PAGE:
When I took to the stage at the Oscars in 2009 and promised that LGBT people of this country would soon know full federal equality, I was chastised by more than a few politicians and most movement leaders for pushing too hard too soon. So, for half a decade, I put my film work on the back burner and joined with others to help ensure that this promise became a reality.
Today, with a 5-4 decision at the U.S. Supreme Court, a monumental piece of this promise was realized. And it is clear this victory was won because LGBT citizens and our allies made ourselves visible, sharing our personal stories on stage and screen, and in courtrooms and living rooms. It’s much harder to look your own sister, son or neighbor in the eye and tell them their love isn’t the same as yours, or that their family deserves less. Now, it is this kind of personal storytelling that must continue if we are to defeat the mixed messages our rapid success has brought with it, both at home and abroad.
In the darkness that hung over my community after Prop. 8 stole back marriage equality in California, individuals took to the streets and grassroots organizations sprang up across the nation leapfrogging traditional LGBT leadership to name a bold new dream: full federal equality within our lifetimes. It was time for the LGBT movement to abandon incrementalism. The furor over Prop. 8 ensured marriage was the first step, but the end goal has always been equality in all matters.
With federal marriage equality the law of the land, there are now 29 states where gay couples can legally wed on Sunday and be fired on Monday simply for placing a picture of their wedding on their work desk. And in 32 states, people can be fired simply for being trans or open about their gender identity.
So for the children of LGBT parents in Mississippi or Alabama, the Supreme Court has declared that their parents’ love is equal, but that their family has no right to survive. Many are now forced to choose between living openly and having the means to live at all. It’s a heartbreaking mixed message in states where LGBT people still list their top concern as “personal safety.”
But there is a solution. The Federal Employment Non-Discrimination Act (ENDA) would provide the basic workplace protections needed for LGBT people in all 50 states. It is supported by two-thirds of voters, including a majority of Republicans, but has been introduced almost every year since 1994 and blocked each time by Congress.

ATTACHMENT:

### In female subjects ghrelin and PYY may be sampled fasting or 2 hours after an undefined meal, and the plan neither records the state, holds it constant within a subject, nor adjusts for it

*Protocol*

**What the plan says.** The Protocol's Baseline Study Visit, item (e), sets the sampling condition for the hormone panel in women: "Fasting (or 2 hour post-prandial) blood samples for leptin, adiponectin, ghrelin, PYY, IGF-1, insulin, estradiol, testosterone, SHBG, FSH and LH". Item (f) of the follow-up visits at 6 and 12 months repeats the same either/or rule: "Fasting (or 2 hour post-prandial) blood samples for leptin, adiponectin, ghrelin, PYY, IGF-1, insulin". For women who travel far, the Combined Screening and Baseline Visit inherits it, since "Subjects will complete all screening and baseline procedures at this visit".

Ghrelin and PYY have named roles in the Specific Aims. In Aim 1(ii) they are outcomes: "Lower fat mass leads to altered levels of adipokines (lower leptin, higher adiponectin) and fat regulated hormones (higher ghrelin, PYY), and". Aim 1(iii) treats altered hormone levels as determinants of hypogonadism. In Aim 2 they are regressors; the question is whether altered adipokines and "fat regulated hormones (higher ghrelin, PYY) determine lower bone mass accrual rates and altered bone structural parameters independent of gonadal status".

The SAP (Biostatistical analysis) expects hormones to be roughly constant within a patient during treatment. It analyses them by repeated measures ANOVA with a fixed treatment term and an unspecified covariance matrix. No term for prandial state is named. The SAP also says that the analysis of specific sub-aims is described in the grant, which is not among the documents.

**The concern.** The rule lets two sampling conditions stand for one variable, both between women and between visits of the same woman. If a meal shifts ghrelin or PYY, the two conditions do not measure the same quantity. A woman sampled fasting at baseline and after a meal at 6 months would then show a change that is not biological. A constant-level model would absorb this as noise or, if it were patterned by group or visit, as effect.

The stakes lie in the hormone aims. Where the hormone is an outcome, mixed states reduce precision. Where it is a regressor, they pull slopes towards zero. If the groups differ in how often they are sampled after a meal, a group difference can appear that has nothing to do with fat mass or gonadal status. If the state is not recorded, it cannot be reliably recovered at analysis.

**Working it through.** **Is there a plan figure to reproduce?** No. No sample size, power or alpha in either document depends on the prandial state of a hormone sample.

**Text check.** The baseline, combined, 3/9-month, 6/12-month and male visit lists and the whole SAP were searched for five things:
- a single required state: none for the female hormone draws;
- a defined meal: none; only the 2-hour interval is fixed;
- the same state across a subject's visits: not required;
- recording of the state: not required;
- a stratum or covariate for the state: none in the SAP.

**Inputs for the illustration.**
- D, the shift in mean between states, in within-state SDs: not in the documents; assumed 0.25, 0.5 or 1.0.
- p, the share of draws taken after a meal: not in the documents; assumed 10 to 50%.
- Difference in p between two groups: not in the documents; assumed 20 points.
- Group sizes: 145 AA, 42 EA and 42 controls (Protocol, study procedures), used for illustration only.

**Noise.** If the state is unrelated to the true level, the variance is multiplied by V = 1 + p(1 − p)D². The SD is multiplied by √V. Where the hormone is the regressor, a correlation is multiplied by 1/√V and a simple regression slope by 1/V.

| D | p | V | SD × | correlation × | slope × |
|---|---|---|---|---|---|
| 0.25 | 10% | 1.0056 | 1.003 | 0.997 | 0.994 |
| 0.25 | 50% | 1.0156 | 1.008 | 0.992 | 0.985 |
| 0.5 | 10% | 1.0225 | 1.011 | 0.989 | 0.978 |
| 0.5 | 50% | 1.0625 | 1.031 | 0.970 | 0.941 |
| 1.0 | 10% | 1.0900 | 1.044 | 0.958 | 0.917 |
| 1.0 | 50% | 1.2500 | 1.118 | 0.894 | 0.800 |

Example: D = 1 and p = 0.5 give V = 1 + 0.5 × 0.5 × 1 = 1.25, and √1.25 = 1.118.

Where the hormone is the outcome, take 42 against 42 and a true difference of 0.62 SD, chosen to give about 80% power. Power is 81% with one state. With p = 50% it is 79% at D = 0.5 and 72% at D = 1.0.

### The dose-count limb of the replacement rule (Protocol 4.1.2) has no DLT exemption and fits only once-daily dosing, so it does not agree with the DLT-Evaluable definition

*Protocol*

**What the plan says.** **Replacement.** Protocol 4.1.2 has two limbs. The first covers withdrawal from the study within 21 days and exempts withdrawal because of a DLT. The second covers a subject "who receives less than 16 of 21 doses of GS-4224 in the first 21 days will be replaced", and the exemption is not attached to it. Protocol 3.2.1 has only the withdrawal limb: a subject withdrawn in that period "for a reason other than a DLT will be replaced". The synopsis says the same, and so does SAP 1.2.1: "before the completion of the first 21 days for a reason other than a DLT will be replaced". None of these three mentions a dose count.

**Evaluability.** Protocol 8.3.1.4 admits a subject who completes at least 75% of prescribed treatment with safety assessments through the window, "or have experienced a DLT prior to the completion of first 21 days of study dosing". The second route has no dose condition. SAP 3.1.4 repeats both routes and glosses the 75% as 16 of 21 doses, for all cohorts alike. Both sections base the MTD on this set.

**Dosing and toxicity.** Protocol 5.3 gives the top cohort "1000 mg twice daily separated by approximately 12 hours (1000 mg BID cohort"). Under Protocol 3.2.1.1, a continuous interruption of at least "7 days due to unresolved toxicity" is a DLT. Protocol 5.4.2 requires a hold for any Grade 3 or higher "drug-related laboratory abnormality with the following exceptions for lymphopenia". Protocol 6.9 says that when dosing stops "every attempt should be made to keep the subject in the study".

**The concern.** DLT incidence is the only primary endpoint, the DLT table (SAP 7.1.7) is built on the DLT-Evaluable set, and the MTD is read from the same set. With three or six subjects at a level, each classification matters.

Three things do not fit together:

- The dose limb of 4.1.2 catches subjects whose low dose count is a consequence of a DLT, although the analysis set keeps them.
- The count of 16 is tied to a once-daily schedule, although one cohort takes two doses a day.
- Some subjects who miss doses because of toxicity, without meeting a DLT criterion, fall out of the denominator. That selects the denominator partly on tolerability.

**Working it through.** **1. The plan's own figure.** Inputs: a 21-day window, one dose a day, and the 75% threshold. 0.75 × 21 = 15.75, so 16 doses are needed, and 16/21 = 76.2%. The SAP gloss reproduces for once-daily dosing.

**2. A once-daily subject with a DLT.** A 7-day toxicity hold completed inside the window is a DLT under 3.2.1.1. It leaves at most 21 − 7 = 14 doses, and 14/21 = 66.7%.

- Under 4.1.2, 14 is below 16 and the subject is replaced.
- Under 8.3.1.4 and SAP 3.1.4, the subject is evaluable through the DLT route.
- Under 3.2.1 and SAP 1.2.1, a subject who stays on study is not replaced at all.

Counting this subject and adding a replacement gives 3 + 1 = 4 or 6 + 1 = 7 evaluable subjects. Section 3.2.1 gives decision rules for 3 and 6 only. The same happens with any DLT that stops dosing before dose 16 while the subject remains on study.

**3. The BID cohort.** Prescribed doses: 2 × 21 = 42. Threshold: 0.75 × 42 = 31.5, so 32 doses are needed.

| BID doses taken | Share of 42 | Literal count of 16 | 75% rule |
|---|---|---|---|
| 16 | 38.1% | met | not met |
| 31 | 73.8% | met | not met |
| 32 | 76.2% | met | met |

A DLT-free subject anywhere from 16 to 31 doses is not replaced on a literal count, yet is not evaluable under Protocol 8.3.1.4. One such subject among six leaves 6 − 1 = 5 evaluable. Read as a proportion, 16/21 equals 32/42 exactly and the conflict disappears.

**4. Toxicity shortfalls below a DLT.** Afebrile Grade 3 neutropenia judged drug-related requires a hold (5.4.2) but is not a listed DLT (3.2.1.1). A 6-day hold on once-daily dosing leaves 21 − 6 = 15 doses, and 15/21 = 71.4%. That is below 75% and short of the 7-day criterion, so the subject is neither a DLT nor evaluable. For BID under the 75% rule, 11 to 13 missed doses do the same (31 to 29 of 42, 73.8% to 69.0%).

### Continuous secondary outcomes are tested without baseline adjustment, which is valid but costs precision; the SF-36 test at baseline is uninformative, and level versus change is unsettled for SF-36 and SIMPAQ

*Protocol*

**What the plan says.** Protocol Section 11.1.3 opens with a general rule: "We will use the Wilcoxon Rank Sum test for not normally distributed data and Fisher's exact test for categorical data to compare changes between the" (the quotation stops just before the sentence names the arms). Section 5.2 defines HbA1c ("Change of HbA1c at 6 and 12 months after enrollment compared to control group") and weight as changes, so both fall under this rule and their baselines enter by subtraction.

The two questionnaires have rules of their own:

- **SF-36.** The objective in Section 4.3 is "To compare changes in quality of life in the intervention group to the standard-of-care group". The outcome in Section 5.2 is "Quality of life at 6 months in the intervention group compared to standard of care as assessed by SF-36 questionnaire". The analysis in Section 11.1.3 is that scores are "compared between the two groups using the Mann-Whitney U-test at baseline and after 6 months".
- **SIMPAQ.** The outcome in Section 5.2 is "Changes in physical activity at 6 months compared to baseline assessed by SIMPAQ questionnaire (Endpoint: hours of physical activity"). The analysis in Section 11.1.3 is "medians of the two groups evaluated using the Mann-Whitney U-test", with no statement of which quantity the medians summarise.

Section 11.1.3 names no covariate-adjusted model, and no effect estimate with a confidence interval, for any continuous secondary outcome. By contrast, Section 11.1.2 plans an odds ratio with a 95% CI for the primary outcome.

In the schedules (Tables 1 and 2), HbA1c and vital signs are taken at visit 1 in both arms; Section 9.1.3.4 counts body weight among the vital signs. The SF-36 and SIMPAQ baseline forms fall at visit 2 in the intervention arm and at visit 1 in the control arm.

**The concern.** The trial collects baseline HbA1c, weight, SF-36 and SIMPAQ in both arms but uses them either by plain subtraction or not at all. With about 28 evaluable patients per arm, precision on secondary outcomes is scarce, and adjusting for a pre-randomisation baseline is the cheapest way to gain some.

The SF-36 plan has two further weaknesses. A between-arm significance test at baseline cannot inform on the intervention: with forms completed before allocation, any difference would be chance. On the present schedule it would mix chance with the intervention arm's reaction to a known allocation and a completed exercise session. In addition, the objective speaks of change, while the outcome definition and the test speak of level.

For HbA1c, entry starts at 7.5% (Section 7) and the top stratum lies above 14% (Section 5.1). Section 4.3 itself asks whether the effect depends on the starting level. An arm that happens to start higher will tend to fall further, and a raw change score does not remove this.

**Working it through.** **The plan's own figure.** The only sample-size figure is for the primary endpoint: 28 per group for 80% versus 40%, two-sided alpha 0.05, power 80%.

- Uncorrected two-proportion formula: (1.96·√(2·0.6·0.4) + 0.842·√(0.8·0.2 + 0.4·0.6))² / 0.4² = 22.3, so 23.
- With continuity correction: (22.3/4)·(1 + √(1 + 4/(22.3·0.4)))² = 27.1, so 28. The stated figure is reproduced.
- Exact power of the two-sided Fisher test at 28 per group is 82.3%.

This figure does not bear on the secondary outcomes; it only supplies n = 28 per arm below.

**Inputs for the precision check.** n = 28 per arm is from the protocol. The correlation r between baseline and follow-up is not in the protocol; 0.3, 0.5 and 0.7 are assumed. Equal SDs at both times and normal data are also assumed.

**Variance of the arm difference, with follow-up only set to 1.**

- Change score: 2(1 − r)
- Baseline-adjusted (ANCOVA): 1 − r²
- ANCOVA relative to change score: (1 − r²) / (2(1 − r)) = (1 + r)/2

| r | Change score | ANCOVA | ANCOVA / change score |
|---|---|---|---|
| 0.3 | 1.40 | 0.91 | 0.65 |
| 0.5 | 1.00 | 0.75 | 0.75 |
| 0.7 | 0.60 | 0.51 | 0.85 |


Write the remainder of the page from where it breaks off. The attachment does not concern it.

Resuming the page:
A solution exists, but due to a generation of cowardly elected officials, the political will to make it a reality does not. And to be clear, the destructive effect of having no protections doesn’t stop at being fired; it creates an atmosphere of fear that prevents LGBT people from sharing their lives openly and dispelling the myths and fears that have harmed us for so long.
And the mixed messages created by our success are not just domestic. Our victory against American anti-equality groups has been so convincing that many American anti-gay leaders have turned their focus abroad. At one time, the so-called National Organization for Marriage (NOM) was the driving force behind Prop. 8, but having lost their foothold in America, NOM recently turned to Ireland, becoming one of the largest funders of the “No” campaign in the recent (successful) marriage equality referendum.
Their activity is not limited to the Emerald Isle. Uganda’s “Kill the Gays Bill” was the work of Scott Lively, a pastor from Massachusetts. Defeated at home, these Americans have become missionaries of misinformation abroad. From Uganda to Belize, Ukraine and Russia, anti-gay Americans posing as Christian ministers are pulling in funding for their organizations by making life more difficult and dangerous for LGBT people around the globe.
Domestically, LGBT citizens have been told their love is equal, but that they can also legally be fired for it. Abroad, LGBT people have heard America is protecting the rights of same-sex couples, while they themselves are subjected to persecution inspired by American hate groups. So we must not let complacency keep us from finishing the push for full equality for those in these less-fortunate areas. If history has taught us anything, it is that equality is not a finite resource, something that weakens the wider it’s spread — instead, it flowers wherever it’s sown, builds upon those who enjoy it, and gathers strength as it swells.
Our rapid progress may have created mixed messages, but it has also taught us not to wait for “leaders” or politicians. The responsibility lies with us, the storytellers — artists on the screen and stage, plaintiffs in courtrooms, and thousands of brave individuals in their homes and hometowns bravely sharing the truth of who LGBT people are, and humanizing the struggles of those still living in fear today.